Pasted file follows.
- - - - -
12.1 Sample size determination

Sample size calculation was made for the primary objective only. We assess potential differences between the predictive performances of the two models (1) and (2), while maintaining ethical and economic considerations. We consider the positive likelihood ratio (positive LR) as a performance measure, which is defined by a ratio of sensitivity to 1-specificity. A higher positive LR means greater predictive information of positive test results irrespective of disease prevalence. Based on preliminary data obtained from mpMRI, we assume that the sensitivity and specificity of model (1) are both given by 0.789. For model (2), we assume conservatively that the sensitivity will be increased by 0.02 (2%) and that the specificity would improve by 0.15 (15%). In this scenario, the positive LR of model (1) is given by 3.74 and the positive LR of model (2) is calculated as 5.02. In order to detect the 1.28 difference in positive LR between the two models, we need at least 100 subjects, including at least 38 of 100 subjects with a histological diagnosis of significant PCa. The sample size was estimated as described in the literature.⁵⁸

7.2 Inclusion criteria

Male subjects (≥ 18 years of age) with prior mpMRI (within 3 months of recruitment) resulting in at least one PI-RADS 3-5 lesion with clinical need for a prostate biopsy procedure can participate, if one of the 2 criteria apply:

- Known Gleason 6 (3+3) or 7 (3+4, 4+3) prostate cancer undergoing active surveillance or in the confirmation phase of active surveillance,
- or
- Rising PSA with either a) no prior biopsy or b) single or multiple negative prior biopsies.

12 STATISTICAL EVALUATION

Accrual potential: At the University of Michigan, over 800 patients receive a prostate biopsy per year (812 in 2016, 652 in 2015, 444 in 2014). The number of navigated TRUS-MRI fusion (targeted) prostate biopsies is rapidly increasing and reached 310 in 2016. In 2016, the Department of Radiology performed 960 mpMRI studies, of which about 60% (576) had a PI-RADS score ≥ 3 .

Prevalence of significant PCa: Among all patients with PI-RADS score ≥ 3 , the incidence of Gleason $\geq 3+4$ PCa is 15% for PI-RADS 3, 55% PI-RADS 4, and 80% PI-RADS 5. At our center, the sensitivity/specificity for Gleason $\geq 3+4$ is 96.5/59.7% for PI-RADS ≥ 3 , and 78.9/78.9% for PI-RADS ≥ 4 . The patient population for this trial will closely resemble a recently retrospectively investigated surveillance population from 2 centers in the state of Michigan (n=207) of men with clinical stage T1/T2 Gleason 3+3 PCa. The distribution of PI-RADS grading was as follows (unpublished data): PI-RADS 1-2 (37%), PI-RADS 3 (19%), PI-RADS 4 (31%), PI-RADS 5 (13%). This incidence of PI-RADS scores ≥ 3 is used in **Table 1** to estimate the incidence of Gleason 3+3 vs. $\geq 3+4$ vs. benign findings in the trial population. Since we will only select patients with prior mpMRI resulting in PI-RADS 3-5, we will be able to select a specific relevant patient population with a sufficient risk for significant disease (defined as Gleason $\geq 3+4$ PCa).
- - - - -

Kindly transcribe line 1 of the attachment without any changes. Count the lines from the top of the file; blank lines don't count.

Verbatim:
12.1 Sample size determination